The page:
I’m not a movie critic, just an average moviegoer with an opinion, but I don’t see this as one of Russell Crowe’s better roles (insert unsmiley face here). It may be that Aronofsky truly is a brilliant director but that action/history epics are not his forte. I’ll let others ultimately make that judgment.

I’m not upset, angry or going into “boycott mode”.

I’m just really, really disappointed. I wanted to cheer NOAH on. To be an advocate. I wanted it to be EPIC. To be a home run. Instead, it struck out.

There are literally too many places to mention where the movie missed the mark – biblically, historically, chronologically and theologically. It wasn’t even a good movie.

Ticket

So what can we redeem from this movie? Here are a few things I appreciated about it:

It did get Noah’s name right.

The movie trailer is really awesome.

People were bad on the earth as the Bible states.

Noah thought himself a sinner (so much so that it clouded all perception of mercy).

There was a global flood.

Noah built an Ark.

People were destroyed.

A dove brought an olive branch.

There was a rainbow at the end.

Cinematically-speaking, I thought the actual flood part was pretty spot on, with tsunami-like violence (as it must have been with subterranean explosions of water everywhere). I thought the crudeness of the Ark’s construction was visually stimulating as well.

So what are we to make of all this? Does this give us more ammo to demonize Hollywood? More reasons to be skeptical, negative and critical of those who attempt to bring faith-based stories to the big screen. I hope not. Even in the midst of overall failure, I still believe in a God who allows no accidents.

While being interviewed on a radio show this week, this thought popped into my head and I remarked, “Noah’s story is one Jesus related to the last days of planet earth. Curiously, at no time in human history since Noah’s day has it been possible for his message of coming global judgment to be broadcast to the whole world . . . until now.”

Though not epic, the timing of this movie may not be a coincidence after all. Despite being a pretty lame movie, I still don’t believe its lack of biblical accuracy is a threat to our faith. Instead, it’s more of a gift, really.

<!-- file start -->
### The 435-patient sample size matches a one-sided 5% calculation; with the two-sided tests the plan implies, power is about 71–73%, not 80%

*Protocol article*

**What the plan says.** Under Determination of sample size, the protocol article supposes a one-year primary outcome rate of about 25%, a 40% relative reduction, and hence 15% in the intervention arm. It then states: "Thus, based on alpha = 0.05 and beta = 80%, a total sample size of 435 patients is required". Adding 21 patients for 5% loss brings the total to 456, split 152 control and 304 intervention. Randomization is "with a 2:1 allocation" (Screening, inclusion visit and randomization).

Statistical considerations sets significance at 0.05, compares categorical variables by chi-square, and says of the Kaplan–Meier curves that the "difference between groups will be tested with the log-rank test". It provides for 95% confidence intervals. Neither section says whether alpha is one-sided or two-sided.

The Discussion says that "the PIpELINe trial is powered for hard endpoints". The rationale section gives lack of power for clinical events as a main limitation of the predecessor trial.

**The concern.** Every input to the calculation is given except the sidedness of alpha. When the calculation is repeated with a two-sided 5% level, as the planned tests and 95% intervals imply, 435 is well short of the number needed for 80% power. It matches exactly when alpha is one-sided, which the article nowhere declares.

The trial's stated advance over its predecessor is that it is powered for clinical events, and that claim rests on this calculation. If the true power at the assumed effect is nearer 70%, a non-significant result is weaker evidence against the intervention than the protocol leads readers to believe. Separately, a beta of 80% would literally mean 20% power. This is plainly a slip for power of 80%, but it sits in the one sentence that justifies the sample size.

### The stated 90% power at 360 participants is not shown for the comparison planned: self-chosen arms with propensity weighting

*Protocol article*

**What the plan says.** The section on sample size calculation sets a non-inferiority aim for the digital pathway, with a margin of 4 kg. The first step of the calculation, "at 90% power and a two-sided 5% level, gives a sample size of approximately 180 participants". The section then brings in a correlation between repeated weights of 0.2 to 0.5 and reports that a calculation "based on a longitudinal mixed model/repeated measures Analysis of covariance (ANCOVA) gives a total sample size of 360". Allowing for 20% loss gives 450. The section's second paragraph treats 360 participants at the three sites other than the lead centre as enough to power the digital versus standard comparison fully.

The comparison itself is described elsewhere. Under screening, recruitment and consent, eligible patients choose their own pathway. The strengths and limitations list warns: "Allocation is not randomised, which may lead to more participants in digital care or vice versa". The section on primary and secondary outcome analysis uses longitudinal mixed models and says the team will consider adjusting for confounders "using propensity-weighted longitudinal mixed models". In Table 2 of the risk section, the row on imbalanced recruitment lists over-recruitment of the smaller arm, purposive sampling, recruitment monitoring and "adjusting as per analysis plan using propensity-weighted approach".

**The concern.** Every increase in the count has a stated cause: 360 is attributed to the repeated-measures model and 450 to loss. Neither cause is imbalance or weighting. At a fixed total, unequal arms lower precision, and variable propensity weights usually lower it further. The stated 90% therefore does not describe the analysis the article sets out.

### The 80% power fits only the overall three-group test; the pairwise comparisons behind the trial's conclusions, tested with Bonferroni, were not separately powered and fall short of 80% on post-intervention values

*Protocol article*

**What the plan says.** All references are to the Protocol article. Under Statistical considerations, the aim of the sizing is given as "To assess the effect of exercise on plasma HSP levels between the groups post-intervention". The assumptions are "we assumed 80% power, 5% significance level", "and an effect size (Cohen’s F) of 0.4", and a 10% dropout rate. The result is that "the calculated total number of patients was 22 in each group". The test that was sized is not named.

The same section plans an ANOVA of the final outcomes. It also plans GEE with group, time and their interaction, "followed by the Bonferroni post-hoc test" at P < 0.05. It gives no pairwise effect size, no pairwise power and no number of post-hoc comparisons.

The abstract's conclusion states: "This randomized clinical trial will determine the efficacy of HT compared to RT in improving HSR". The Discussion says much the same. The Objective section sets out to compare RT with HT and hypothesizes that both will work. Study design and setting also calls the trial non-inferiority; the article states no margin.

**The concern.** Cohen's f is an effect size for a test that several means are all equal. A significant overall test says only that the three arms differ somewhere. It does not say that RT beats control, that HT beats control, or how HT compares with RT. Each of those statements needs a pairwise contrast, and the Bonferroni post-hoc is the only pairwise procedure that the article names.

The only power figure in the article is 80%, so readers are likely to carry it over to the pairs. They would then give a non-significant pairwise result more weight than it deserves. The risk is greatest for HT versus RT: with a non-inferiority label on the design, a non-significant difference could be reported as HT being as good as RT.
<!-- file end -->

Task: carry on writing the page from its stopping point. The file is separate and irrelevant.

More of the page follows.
Should believers go see this movie? Probably, if for no other reason than to draw your own conclusions.

Some Christian reviewers and bloggers have said that it’s pointless to even use NOAH as a conversation piece to start discussions about God, the Bible or the real story of Noah. I disagree. I believe that a part of engaging our culture (as Jesus and Paul did) is discerning the times with an understanding of what to do (I Chron. 12:32). It’s always easier to be negative. Anyone can do that.

On a positive note, the movie NOAH does portray the Creator as a God who judges an evil world, while rescuing his chosen ones from the wrath to come. And that’s real truth we can take and run with.

So back to our original dilemma. Who will free Noah from nursery walls and sub-par movie portrayals? Who will tell the world the truth?

Will the rocks cry out? Or will it be you?

 

For more about the real Noah and how his generation relates to ours, pick up a copy of As It Was in the Days of Noah – Warnings from Prophecy about the Coming Global Storm.

Or better yet, blow the dust off your Bible and read it for yourself.

That story really is EPIC.

Please note: I reserve the right to delete comments that are offensive or off-topic.

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6 thoughts on “Saving Noah

  1. As always, I was anticipating your blog. I was also wanting to plug people in to reading the actual account of the story in th Bible! You are definitely spot-on! I agree that this is not worthy of boycotting or negativity. The word that comes to my mind is “blah”.